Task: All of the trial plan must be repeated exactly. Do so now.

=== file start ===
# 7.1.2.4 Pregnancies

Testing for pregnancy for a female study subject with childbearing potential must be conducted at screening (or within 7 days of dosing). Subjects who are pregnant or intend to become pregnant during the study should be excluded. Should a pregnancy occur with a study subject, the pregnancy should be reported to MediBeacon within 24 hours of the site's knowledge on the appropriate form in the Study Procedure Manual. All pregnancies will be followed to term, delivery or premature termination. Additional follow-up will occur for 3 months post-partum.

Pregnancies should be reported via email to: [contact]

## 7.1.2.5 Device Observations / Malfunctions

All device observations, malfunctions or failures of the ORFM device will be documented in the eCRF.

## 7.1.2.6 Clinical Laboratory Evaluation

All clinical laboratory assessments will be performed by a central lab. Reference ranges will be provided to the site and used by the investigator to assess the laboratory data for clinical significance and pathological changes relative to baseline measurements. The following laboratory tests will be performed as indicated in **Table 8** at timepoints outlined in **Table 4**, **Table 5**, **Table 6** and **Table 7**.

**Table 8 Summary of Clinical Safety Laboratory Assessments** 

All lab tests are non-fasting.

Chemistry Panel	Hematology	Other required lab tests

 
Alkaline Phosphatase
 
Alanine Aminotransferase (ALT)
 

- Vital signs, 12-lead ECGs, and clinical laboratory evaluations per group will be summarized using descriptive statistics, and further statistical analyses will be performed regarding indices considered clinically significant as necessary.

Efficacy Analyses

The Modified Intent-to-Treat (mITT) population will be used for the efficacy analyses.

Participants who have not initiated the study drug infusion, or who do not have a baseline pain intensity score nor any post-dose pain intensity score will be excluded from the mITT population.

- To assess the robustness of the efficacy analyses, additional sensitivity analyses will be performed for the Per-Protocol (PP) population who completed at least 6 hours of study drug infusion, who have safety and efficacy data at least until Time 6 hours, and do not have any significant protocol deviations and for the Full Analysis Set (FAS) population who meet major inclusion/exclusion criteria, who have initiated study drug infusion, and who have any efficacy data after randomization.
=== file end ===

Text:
# 7.1.2.4 Pregnancies

Testing for pregnancy for a female study subject with childbearing potential must be conducted at screening (or within 7 days of dosing). Subjects who are pregnant or intend to become pregnant during the study should be excluded. Should a pregnancy occur with a study subject, the pregnancy should be reported to MediBeacon within 24 hours of the site's knowledge on the appropriate form in the Study Procedure Manual. All pregnancies will be followed to term, delivery or premature termination. Additional follow-up will occur for 3 months post-partum.

Pregnancies should be reported via email to: [contact]

## 7.1.2.5 Device Observations / Malfunctions

All device observations, malfunctions or failures of the ORFM device will be documented in the eCRF.

## 7.1.2.6 Clinical Laboratory Evaluation

All clinical laboratory assessments will be performed by a central lab. Reference ranges will be provided to the site and used by the investigator to assess the laboratory data for clinical significance and pathological changes relative to baseline measurements. The following laboratory tests will be performed as indicated in **Table 8** at timepoints outlined in **Table 4**, **Table 5**, **Table 6** and **Table 7**.

**Table 8 Summary of Clinical Safety Laboratory Assessments** 

All lab tests are non-fasting.

Chemistry Panel	Hematology	Other required lab tests

 
Alkaline Phosphatase
 
Alanine Aminotransferase (ALT)
 

- Vital signs, 12-lead ECGs, and clinical laboratory evaluations per group will be summarized using descriptive statistics, and further statistical analyses will be performed regarding indices considered clinically significant as necessary.

Efficacy Analyses

The Modified Intent-to-Treat (mITT) population will be used for the efficacy analyses.

Participants who have not initiated the study drug infusion, or who do not have a baseline pain intensity score nor any post-dose pain intensity score will be excluded from the mITT population.

- To assess the robustness of the efficacy analyses, additional sensitivity analyses will be performed for the Per-Protocol (PP) population who completed at least 6 hours of study drug infusion, who have safety and efficacy data at least until Time 6 hours, and do not have any significant protocol deviations and for the Full Analysis Set (FAS) population who meet major inclusion/exclusion criteria, who have initiated study drug infusion, and who have any efficacy data after randomization.